Cancer represents one of the greatest health risks worldwide. Consequently, there is a growing need for developing novel therapeutics and new advances in animal tumour modelling. However, despite much progress in this field, the development of clinically relevant animal models that permit rapid and sensitive monitoring of early tumour growth and subsequent metastasis remains an on-going challenge 
Many conventional animal tumour models used in the development of anticancer treatments involve injection of human tumour cells into immunocompromised mice 
followed by standard calliper measurements to assess tumour size, usually as an end-point measurement, after the animal has been sacrificed. These models are fairly limited and research has been on-going to develop a genetically marked tumour that would enable non-invasive monitoring of the tumour parameters by in vivo
imaging based on light emission from luciferase-expressing cells or fluorescence from GFP-expressing cells 
. The use of genetically marked tumour cells in an animal cancer model has a number of advantages. Primarily, it allows one to monitor the efficacy of therapeutic interventions such as drug, gene or cell therapies more easily than with conventional models. It facilitates tracking of tumour parameters, such as size and development, as well as enables highly sensitive visualisation of early metastasis and the evaluation of minimal residual disease after therapy 
. It also permits the use of sequential measurements to follow tumour size during treatment so that longitudinal studies can be performed to analyse the effects of therapies over time giving more reliable information and reducing the number of experimental animals 
In past studies, a variety of different methods have been employed to endow tumour cells with detectable markers 
. The most effective method for delivering genes to cells is the use of vectors derived from modified viruses 
. However, despite the advantages of this gene delivery system there are also significant limitations, mainly related to integration of the vector into the cell genome, the potential immunogenicity of viral encoding genes as well as loss of long-term expression of the reporter gene. It would be of great interest, therefore, to develop a non-viral gene delivery system that can mediate prolonged reporter gene expression in an animal tumour model. An effective way to achieve this goal is to use a plasmid DNA (pDNA) expression system which can be maintained as a functional, episomal entity once it has been delivered to cells of the tumour model and provide them with good detectable levels of marker gene expression throughout their lifetime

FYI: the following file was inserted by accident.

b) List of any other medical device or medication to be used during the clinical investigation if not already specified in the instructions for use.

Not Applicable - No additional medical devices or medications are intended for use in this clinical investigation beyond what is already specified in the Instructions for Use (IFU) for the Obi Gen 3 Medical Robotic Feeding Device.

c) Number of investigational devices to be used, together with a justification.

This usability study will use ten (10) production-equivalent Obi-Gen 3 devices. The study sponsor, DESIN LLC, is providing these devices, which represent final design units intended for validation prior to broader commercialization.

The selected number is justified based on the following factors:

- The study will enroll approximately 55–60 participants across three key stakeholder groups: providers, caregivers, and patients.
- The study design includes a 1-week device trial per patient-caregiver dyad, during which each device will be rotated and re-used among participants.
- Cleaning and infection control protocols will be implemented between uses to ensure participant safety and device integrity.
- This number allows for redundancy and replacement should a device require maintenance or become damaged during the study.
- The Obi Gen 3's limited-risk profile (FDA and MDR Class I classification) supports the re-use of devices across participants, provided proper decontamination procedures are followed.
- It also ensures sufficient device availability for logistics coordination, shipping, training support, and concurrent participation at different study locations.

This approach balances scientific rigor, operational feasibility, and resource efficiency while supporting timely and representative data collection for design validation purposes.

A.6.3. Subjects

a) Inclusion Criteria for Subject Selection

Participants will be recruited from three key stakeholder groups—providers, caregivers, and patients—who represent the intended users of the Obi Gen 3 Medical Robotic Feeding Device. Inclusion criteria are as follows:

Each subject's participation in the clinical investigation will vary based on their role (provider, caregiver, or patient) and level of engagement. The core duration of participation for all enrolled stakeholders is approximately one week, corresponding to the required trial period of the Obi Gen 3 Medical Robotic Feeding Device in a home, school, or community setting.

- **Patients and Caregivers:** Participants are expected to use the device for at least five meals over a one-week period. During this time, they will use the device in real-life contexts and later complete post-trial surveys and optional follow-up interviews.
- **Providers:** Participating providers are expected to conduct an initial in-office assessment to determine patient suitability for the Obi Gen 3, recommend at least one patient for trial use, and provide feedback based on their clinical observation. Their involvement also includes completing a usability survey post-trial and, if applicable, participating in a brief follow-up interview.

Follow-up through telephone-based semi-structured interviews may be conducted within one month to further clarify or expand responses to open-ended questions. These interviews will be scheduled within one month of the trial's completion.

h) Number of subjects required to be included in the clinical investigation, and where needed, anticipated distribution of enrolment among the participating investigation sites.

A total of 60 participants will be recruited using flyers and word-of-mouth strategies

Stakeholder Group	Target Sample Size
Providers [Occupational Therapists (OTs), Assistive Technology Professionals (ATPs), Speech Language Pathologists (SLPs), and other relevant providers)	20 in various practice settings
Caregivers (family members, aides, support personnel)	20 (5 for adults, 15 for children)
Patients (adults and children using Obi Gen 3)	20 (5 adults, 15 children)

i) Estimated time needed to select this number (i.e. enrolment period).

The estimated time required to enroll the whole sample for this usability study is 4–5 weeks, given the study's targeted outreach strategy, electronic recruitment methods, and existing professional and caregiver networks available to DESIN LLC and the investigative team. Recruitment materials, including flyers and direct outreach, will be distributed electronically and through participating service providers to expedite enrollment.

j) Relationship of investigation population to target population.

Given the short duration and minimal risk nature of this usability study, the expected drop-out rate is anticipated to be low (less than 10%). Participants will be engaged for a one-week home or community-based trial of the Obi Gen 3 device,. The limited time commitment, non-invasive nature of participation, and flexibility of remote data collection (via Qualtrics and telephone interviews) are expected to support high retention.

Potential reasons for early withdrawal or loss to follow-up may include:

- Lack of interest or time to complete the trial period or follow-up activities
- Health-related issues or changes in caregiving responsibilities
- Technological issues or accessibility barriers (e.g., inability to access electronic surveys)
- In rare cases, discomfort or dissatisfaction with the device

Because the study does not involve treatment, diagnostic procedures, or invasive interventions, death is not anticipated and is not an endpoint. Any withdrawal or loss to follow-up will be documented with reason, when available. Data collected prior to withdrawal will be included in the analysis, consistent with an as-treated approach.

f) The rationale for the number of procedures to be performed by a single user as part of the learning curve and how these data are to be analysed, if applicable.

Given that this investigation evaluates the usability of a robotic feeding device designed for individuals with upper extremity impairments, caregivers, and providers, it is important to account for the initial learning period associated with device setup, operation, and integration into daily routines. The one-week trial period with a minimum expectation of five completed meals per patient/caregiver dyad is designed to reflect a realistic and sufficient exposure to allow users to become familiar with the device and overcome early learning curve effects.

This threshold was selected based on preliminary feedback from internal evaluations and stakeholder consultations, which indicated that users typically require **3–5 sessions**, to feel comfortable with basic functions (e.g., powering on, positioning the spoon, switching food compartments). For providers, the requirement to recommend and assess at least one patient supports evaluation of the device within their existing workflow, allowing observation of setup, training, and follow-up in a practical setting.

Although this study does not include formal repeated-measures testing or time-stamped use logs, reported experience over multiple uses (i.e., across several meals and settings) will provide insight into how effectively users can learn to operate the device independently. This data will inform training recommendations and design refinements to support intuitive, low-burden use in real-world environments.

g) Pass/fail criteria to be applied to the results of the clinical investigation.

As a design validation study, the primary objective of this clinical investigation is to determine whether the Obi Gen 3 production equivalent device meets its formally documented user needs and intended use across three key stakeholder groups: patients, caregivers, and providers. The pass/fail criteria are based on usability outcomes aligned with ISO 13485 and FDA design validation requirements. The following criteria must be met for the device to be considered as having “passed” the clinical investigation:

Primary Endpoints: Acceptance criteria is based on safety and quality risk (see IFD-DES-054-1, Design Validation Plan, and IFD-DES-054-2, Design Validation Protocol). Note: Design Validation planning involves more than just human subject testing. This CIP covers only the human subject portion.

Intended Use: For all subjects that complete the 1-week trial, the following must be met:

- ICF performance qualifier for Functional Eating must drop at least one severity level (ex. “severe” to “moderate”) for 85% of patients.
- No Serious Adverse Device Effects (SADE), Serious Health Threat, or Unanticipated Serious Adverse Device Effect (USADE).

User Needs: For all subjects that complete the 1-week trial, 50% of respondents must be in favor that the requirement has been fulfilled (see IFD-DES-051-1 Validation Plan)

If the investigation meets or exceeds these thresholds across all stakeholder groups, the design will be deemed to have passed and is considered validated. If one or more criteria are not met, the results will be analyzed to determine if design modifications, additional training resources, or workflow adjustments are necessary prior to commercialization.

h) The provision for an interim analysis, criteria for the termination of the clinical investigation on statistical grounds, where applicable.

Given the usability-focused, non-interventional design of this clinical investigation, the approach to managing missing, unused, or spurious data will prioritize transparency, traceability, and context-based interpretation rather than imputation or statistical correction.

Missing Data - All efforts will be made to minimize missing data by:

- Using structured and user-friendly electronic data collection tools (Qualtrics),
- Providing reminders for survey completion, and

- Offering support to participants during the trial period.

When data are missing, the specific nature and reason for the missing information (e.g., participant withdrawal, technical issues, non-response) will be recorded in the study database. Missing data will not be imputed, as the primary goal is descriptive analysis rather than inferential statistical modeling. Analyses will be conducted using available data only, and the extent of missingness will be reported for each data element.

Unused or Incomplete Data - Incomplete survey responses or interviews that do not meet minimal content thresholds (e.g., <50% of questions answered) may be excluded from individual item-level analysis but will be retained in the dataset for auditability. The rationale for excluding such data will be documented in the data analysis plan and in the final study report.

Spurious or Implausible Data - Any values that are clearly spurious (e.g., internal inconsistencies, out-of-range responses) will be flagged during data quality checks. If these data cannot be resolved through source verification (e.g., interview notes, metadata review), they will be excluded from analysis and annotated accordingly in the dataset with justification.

Previous in vivo
studies involving pDNA vectors have shown that viral promoters, such as the cytomegalovirus (CMV) promoter is able to provide the highest levels of transgene expression initially 
but is followed with a subsequent decline in expression within two months 
. This decline in expression is promoter-dependent and likely to be the result of transcriptional silencing of the promoter 
. Indeed, CpG methylation of the CMV promoter in various plasmid vectors has been found to have a negative effect on transgene expression both in vitro
and in vivo
Recently, we and others have shown that a pDNA vector comprising a combination of a mammalian, tissue-specific promoter with a nuclear scaffold/matrix attachment region (S/MAR) element can promote long-term episomal expression in vitro
and in vivo
. The S/MAR element provides a specific association of the vector with the nuclear matrix via scaffold attachment factor-A (SAF-A), tethering the vector to the chromosome scaffold during mitosis and bringing the plasmid into close contact with the cell’s replication machinery, therefore creating mitotic stability and maintaining the plasmid as an epigenetic entity through hundreds of cell divisions 
. The S/MAR element has been shown to have a protective effect on methylation-sensitive sites in the α1-antitrypsin (AAT) liver-specific promoter 
, but has no such effect on the CMV promoter, highlighting that a mammalian rather than a viral promoter is more suitable for long-term transgene expression with this vector.
An S/MAR-containing plasmid has been developed for application to the liver by the utilisation of a liver-specific promoter, AAT, and has been shown to persist and express the luciferase transgene episomally over 6 months in hepatocytes 
. Given the long-term expression of these episomally maintained plasmids, an S/MAR based vector in combination with a mammalian promoter would appear to be ideal for use as a genetic marker of tumour cells.
Plasmids containing an S/MAR sequence and a CMV promoter have previously been successfully transfected into CHO 
, HaCat 
, HeLa 
, K562 leukaemia cells, U251 glioma 
and primary fibroblast 
and have been shown to replicate and to be maintained as extra-chromosomal episomes.
The work described here shows, for the first time, the use of an episomally maintained, pUbC-S/MAR plasmid, mediating persistent luciferase transgene expression to generate genetically labelled tumour cell lines which give rise to different cancers when applied in vivo. The cell lines used are a human hepatocellular carcinoma cell-line Huh7, which is derived from a patient with hepatocellular carcinoma and a human pancreatic carcinoma cell-line, MIA-PaCa2.